Simple Steps To A Perfect Squat
Apes do it, cavemen did it, hell, even women in Japan are doing it! What is this mythical exercise that I speak of? The bodyweight squat of course! Even though it's one of the most functional exercises someone can perform, I often see how tough it is for many to master.
Ass To The Grass & Strong Legs:
Squats are the easiest way to build stronger legs and mobility within the hips. Ass to the grass refers to bringing your body down to a max squat depth. Many people overlook how tough a deep squat can be for fitness goers. Give it a try, stop reading, see how low you can squat, and how long you can hold that position.
...Like I said, it's not easy. Don't feel bad, most trainers can't even squat to full depth. With that said let's get crackin'!
Step #1: The tootsies!
Place your feet slightly wider than hip width apart. Place feet parallel from one another. If this is difficult you can point them outward slightly.
Create torque in your knee capsules by screwing your feet into the ground and externally rotating the legs. *Tip: Your knees will slightly rotate outward.
Step #3: Posture and Pelvis
Start with a upright posture. Make sure your pelvis is neutral and not posteriorly or anteriorly tilted. *Tip: Imagine your pelvis is a glass of wine. If it's posteriorly tilted the wine will spill out of your back. An anterior tilt will cause the wine to spill from your belly button.
Step #4: Initiate The Squat
Begin to sit the butt and hamstrings back while simultaneously bending the knees. *Important, keep your knees pushed outward as you squat down!
Go down to the depth that is most comfortable to you (everyone's squat will vary due to mobility, hip structure, and joint implications). Be sure to keep your back flat, your gluten (booty), hamstrings, quads, and core engaged througuout the whole movement.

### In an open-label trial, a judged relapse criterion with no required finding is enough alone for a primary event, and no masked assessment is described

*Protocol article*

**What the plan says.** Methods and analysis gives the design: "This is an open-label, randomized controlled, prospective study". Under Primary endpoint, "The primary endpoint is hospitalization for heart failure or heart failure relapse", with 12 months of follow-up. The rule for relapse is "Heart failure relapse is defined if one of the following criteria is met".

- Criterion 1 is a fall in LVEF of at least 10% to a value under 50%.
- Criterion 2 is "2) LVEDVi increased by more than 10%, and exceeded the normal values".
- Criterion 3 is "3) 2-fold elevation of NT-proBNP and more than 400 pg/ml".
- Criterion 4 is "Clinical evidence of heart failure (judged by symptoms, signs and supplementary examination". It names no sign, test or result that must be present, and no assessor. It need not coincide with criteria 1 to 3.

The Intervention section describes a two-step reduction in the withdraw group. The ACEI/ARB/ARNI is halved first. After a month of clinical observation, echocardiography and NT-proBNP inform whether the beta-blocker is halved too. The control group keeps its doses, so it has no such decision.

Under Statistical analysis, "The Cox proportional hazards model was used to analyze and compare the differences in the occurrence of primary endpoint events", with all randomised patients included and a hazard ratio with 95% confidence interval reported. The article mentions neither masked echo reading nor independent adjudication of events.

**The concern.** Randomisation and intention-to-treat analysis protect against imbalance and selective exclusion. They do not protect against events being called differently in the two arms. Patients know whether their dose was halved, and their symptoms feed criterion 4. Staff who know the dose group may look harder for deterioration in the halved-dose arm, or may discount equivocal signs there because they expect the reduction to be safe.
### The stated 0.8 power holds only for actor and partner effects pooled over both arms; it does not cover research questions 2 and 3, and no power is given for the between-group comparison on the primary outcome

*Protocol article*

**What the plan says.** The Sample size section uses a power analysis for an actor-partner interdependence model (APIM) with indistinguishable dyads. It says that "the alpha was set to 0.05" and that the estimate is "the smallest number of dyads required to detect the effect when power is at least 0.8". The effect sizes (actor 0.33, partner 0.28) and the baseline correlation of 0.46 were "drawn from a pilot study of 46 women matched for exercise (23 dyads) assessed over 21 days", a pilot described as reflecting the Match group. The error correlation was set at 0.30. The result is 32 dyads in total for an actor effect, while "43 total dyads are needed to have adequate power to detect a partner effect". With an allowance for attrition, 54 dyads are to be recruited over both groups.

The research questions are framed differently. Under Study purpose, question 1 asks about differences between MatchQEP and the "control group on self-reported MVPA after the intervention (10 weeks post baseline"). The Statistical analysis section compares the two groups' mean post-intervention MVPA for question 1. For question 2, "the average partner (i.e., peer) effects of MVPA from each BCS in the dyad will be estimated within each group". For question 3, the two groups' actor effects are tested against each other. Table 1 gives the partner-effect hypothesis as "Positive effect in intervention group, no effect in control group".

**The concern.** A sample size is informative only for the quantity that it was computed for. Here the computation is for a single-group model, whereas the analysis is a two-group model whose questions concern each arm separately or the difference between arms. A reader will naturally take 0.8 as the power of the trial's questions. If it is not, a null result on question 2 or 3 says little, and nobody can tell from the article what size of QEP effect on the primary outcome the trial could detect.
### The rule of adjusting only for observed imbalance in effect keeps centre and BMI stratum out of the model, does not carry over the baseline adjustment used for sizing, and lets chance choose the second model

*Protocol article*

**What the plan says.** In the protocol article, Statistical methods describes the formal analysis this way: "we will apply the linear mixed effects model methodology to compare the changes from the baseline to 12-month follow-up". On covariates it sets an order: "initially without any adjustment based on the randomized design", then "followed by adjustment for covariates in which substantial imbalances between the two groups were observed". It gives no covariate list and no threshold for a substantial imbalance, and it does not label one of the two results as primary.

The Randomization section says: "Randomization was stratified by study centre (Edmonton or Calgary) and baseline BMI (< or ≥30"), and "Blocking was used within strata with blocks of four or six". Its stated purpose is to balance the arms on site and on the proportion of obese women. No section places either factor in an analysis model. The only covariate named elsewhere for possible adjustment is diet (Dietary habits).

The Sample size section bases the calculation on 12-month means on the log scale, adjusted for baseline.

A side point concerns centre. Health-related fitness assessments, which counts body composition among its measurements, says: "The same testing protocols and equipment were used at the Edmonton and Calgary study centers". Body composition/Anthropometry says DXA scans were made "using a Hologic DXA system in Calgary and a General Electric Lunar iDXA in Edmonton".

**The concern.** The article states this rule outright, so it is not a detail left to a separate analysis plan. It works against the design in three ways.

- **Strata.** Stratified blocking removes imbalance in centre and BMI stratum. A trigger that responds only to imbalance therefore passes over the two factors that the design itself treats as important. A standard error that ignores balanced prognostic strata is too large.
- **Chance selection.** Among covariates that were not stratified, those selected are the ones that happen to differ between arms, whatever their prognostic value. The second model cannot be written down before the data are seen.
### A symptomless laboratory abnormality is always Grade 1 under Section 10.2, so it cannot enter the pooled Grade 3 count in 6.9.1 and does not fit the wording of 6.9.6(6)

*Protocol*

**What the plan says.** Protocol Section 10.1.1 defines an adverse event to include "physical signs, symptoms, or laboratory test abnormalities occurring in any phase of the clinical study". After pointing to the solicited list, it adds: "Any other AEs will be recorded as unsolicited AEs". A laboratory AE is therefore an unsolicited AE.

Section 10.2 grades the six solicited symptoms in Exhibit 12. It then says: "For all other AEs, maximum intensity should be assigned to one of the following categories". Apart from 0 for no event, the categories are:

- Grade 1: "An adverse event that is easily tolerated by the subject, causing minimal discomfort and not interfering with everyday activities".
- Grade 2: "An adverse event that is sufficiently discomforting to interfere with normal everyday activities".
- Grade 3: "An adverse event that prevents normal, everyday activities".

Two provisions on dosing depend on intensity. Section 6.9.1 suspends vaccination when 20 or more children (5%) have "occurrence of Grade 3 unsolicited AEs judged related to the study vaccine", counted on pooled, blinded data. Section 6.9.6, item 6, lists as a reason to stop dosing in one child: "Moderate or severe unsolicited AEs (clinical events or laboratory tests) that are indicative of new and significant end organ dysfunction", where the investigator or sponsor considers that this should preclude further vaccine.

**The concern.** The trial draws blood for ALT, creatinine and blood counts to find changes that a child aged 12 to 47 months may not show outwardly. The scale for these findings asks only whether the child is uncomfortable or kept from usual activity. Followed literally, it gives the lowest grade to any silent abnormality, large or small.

Drive through the ground upward coming back to the standing (starting) position. Be sure to engage your legs when coming out of the squat.
BAM! You Just Completed A Rep! 😎🖐️
Common Faults (Mistakes)
Fault #1: Collapsed Ankles
This can cause a weak base and a cascade of other faults throughout the movement.
Fault #2: Valgus Fault (Knees Going INward)
This looses stability in the knee and could cause issues when squatting heavy. Though valgus squats can be used for mobility exercises, in this case we want to avoid it.
Fault #3: Lean Over Fault
This can compromise the flat back portion. It disengages the core, and causes a fake impression of squat depth.
Fault #4: Head Tilt Fault
Ever hear the saying, wherever the head goes the body follows? This is true in this case. When tilting the head back, you break the "chain" of maintaining a stable core and flat back. This can then lead into what I call the banana back. 🍌
*Disclaimer! Squatting in the fitness world is very controversial. The being said, everyone's squat may look slightly different. Due to mobility, hip structure, or the experience of the individual, each squat won't exactly look like mine. As long as you keep the core concepts down, like keeping knees out, back flat, and all musculature engaged, you'll do just fine. 😉
"keep on keepin' on"